Check your ingredients before you start the cooking/mixing/baking/any preparation process. Seems pretty obvious, but I’ve messed this up with cereal before and that’s literally only two ingredients so I try to keep drilling it in and maybe you should too.

Pour the uncooked rice into the pot of boiling water, don’t pour the boiling water onto the pot of uncooked rice. This prevents the rice from sticking to the pan. However, you should also stir it to be on the sticking safe side because it can still happen. Not speaking from personal experience here, definitely not.

Clean your kitchen as you go. This was especially relevant given the amount of cooking we were doing throughout the day but in general I can see how nice it is to have everything tidied and put away when the fruit of your labor is ready to be enjoyed.

When a recipe calls for warm water, it means it should be on the border of just warm enough to not burn you when you put your fingers in it.

As you roll your dough, rotate it in a circle to keep it from sticking to the table. Assuming you already know to flour the surface you’re rolling on, put some flour on the rolling pin to keep it from sticking to that too. Also a little bit on your hands can’t hurt…

Pack your tablespoons.

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Oil everything when letting bread sit to rise. Similar to the whole flour concept, it’ll just make your life easier when you’re pulling it out of the bowl. Dough is incredibly sticky, who knew?

Save the foils from butter to use as an easy tool for greasing pans.

Give your bread a little tap on it’s underbelly when the bake time is up and if it sounds hollow, it’s done. The loaves we made were a bit thicker than the recipe had called for so Georgie turned them onto their backs for a few minutes to make sure the bottom cooked all the way through.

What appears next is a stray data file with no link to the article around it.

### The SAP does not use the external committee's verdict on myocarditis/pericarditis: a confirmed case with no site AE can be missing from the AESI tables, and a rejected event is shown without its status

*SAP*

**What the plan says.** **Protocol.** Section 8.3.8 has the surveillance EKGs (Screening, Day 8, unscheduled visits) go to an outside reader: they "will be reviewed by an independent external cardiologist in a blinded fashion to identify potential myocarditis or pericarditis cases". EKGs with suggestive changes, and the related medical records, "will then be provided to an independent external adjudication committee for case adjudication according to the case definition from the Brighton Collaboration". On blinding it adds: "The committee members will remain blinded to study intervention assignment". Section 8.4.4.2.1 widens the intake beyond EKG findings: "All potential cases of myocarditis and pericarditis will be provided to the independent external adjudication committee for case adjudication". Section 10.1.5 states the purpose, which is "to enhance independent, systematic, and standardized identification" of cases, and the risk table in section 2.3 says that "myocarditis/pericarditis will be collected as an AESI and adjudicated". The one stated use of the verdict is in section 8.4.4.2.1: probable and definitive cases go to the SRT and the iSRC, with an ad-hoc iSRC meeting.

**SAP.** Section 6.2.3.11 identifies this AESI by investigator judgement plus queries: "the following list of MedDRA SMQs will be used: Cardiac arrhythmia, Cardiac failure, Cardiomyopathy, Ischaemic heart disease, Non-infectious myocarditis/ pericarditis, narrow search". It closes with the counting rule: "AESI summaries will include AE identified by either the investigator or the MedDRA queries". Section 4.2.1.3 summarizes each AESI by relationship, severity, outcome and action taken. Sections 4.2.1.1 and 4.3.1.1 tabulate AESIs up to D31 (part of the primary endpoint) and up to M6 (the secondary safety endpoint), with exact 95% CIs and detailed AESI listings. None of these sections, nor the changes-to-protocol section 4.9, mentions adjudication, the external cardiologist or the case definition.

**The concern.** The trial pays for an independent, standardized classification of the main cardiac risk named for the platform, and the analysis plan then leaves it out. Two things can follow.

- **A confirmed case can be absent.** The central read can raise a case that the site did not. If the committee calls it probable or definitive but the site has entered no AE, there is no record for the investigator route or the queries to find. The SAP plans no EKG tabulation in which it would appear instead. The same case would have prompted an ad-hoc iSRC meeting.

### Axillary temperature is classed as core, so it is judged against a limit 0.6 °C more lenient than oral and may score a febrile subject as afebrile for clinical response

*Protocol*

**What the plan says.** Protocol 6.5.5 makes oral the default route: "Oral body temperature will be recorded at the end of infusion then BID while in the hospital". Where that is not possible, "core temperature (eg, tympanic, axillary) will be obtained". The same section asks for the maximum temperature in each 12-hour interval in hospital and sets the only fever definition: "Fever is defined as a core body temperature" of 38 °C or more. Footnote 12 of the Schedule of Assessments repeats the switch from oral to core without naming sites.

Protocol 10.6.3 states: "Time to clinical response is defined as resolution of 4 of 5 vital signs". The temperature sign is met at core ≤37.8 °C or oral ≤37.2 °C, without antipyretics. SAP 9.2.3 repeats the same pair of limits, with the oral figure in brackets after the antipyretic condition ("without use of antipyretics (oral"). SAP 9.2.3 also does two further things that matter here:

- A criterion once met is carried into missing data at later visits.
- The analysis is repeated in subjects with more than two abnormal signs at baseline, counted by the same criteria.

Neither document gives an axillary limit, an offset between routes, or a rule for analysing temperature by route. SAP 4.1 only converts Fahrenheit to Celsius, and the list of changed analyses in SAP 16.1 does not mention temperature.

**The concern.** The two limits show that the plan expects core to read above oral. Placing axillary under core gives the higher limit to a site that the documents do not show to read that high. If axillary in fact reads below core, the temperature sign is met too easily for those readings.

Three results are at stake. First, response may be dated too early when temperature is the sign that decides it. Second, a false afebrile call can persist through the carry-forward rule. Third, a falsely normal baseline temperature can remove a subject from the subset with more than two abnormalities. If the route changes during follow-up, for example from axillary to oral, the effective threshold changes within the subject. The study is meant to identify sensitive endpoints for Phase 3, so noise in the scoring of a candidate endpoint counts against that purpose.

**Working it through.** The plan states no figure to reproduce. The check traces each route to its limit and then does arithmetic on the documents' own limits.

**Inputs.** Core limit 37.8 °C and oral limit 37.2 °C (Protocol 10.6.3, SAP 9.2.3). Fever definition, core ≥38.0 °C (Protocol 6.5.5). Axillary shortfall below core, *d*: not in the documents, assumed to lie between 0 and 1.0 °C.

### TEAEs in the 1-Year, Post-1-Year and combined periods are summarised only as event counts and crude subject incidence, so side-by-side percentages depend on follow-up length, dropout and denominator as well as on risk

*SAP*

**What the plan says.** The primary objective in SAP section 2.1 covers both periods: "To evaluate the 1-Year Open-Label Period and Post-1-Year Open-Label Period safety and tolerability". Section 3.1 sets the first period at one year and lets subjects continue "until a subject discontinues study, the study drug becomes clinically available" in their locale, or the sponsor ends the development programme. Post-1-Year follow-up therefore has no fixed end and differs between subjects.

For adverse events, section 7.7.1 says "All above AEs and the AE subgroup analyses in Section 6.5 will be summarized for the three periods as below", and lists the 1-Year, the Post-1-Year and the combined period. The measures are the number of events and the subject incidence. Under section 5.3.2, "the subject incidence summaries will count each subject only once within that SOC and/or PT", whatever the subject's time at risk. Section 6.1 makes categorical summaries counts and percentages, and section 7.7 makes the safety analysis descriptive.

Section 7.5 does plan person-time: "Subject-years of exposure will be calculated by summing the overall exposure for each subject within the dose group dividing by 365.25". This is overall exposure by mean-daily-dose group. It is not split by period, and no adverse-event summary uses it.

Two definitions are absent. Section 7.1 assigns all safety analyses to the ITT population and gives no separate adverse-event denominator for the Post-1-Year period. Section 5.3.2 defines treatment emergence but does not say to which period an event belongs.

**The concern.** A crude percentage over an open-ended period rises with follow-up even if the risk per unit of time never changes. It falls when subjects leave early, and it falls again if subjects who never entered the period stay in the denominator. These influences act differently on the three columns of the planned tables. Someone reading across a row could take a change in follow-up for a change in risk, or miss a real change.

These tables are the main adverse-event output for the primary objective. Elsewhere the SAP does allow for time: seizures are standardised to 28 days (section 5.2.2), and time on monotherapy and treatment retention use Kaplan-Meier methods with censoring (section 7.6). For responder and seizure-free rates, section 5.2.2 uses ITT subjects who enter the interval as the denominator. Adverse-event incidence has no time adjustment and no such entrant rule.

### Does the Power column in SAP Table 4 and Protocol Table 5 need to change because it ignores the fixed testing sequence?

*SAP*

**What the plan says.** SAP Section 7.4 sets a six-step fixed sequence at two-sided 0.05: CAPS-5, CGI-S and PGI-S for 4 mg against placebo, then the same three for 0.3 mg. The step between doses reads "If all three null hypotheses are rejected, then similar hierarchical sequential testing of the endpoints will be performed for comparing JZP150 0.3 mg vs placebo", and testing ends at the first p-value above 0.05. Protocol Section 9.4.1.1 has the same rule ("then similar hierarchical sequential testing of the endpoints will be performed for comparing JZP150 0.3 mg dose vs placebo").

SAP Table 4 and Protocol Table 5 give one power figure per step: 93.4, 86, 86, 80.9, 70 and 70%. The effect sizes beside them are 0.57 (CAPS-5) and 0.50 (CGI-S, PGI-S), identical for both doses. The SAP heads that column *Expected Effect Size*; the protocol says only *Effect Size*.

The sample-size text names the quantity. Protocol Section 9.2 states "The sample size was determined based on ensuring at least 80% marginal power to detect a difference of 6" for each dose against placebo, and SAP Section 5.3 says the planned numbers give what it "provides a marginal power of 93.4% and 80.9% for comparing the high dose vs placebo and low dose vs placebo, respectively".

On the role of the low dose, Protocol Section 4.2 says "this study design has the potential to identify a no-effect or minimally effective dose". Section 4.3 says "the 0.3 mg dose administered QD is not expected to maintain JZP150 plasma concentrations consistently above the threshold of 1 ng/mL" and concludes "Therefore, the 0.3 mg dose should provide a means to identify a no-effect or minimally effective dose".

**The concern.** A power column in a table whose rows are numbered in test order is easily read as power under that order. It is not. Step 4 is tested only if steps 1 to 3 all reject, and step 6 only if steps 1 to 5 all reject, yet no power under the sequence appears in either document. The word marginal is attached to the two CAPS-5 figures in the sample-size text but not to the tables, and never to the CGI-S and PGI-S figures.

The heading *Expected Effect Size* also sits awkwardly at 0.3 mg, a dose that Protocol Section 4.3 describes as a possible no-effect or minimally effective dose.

Fan ovens work best for baking. I’ve actually never even heard of a fan oven until I came over here. The circulation of the heat is really great for making your cakes and things bake evenly.

Egg whites are finished being whipped when you flip the bowl upside-down and they stay put. I had a mini heart attack watching Fiona test this one, I’ll be honest. Also as a side note, imagine how long it took to whip egg whites back in the pre-electric mixer days…

Taste test everything.


One of the most rewarding things I’ve ever experienced is watching the loaves of bread, my loaves of bread if you will, come out of the oven all goldened and ready to eat. It’s one thing to dump a box of mix into a bread maker; it’s a whole other thing to work in all the individual ingredients and watch it rise before coming to fruition in a good old fashioned oven.

These tips have certainly helped inspire me to feel more confident, but I can’t say I’ll be hosting any 5-course dinners at my place in the near future. It was so much fun to watch and learn from two incredibly talented women such as Georgie & Fiona and I got a lot out of the experience.

But my favorite thing of all that I learned about cooking and baking?

It’s as easy as bread & biscuits.